From the article: Geology and Home Life
Spending large amounts of time away from home may be an adventure, but what about the family? A young person asks, "I read that many geologists must be away from their families for a considerable amount of time. Did you get lonely often? How long were you away from your family? Is being away worth it?" Share Your Advice
- I left my choice of architecture for exploration geology because I want the freedom to explore and I wanted to be 'closer to the sun' as I needed to be energized! Now being far from my wonderful wife has strained our relationship. I very much wanted to be closer to her and our three wonderful boys, so much so that I have to make a choice between sacrificing a calling I cherish so much for mining geology. That way, I could get to invite them along at times. My wife couldn't comprehend how I will claim to love her so much and yet be far away for so long. I am giving my wife and first son basic geologic lessons; hopefully someday soon we could all be together in some faraway place 'exploring for minerals'.
- —Guest O'muya L
How can I make this work
- I am planning on being a geologist and my significant other is planning on being a doctor. If I travel frequently and he works long days we won't be around with our children. I really want this job but I would rather I give up my career than my husband. I was thinking of just working in an office supporting other projects with the theory stuff and avoid travelling till they're older. I agree it is very different for women. If my man wanted a career I would encourage him but also try to get some time with him and the kids. I want to have three asap (soon after my degree) but doing small bits of work in that time.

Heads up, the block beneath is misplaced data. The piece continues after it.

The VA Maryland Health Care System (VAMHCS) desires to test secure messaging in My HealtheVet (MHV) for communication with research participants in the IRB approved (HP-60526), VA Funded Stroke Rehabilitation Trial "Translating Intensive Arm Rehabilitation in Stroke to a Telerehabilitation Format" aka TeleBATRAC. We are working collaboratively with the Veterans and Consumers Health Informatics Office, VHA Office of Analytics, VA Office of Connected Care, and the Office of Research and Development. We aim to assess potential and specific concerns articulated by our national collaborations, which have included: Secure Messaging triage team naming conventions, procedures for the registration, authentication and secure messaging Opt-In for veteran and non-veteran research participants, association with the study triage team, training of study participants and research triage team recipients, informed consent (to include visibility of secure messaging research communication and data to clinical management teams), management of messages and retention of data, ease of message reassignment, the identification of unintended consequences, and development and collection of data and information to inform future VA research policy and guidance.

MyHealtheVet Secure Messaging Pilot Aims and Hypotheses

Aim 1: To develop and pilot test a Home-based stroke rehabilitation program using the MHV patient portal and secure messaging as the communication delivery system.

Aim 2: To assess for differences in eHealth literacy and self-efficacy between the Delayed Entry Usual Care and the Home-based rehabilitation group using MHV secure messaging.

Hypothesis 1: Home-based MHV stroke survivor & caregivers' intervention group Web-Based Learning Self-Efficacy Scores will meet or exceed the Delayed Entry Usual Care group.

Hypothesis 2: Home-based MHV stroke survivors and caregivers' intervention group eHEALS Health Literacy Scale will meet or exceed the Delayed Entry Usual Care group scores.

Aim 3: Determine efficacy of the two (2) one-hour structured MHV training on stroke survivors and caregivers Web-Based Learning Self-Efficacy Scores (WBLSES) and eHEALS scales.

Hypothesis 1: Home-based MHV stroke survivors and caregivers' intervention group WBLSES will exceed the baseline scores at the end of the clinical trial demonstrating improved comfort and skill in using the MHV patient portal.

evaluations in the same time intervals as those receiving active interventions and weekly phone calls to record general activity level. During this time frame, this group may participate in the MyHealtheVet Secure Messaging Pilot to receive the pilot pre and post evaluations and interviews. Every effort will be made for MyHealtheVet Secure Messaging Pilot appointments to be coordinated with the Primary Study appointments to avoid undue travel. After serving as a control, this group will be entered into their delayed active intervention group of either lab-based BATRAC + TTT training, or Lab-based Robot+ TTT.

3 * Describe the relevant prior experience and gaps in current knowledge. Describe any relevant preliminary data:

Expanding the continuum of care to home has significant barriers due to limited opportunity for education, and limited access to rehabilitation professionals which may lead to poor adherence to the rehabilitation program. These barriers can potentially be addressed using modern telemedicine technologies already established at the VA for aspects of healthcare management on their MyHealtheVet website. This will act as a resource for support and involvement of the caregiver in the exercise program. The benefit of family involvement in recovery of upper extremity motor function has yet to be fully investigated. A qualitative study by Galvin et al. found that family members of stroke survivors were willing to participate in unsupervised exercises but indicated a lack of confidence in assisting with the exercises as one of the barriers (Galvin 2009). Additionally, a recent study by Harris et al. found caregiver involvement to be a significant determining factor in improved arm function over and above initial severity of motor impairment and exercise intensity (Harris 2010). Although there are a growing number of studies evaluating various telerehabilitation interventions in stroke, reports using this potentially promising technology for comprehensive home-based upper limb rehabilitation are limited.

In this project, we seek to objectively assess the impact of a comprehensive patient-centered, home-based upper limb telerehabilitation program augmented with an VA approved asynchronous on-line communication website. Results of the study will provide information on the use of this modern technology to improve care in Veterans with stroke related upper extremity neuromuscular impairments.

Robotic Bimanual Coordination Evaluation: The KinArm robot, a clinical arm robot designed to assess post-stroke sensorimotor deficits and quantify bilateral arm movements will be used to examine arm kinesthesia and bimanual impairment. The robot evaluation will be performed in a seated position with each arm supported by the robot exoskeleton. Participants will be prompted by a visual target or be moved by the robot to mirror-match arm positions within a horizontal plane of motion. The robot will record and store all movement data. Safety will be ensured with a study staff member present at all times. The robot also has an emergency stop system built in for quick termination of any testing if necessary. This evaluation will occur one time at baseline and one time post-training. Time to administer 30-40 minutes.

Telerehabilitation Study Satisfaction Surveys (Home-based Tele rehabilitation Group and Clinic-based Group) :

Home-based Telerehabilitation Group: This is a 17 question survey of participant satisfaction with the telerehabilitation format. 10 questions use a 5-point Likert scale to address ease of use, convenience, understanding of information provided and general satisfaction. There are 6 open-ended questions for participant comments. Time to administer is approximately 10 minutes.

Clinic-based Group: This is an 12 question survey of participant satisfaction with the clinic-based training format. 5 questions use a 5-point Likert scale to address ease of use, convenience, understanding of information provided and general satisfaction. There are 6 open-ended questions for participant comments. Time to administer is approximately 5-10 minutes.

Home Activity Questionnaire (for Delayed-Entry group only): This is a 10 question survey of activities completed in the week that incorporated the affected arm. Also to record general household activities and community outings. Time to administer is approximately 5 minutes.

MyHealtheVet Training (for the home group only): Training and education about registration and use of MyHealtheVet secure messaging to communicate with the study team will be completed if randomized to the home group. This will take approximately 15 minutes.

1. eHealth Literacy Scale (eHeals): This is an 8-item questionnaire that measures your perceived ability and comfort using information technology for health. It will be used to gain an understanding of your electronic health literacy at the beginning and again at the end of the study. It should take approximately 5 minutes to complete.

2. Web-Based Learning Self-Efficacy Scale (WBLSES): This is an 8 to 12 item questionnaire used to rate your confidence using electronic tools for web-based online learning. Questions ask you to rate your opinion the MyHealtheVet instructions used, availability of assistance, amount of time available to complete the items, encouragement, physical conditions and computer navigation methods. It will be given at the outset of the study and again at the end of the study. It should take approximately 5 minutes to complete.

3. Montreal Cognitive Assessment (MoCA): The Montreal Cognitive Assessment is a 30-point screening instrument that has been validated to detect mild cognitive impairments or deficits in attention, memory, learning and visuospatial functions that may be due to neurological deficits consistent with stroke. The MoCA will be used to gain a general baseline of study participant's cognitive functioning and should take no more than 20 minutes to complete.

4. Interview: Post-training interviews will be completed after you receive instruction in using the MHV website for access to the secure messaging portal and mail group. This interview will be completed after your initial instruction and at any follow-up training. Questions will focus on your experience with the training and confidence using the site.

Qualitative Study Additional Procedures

- —Guest Kamilla Hassan
My Dream Job
- There are a lot of avenues you can travel down as a geologist. There is no doubt that exploration geology or petroleum geology can take you far away from family and home. Mining geology is more accommodating. You may find yourself in remote places, but you may also be able to bring your family along depending upon the locality and company. I worked as a geologist at several mines, each time being with or at least close to my wife. We are still happily married after 23 years. I am no longer in mining, however my geology background has enabled me to start my own business selling minerals online: dakotamatrix.com. Geology rocks!
- —Guest Dakota Matrix
The good, bad and ugly
- Geology as a decipline is a very lucrative job, but difficult and also causes a lot of problems in geologist lives. Leaving your kids and wife at home and working as a geologist far from home for a very long time is one of the most difficult problems. The terrain where most exploration geologist also do work is a time bomb. But i tell you your salary as a geologist is a bit better.
- —Guest Abubakarr Best kamara
A mixed bag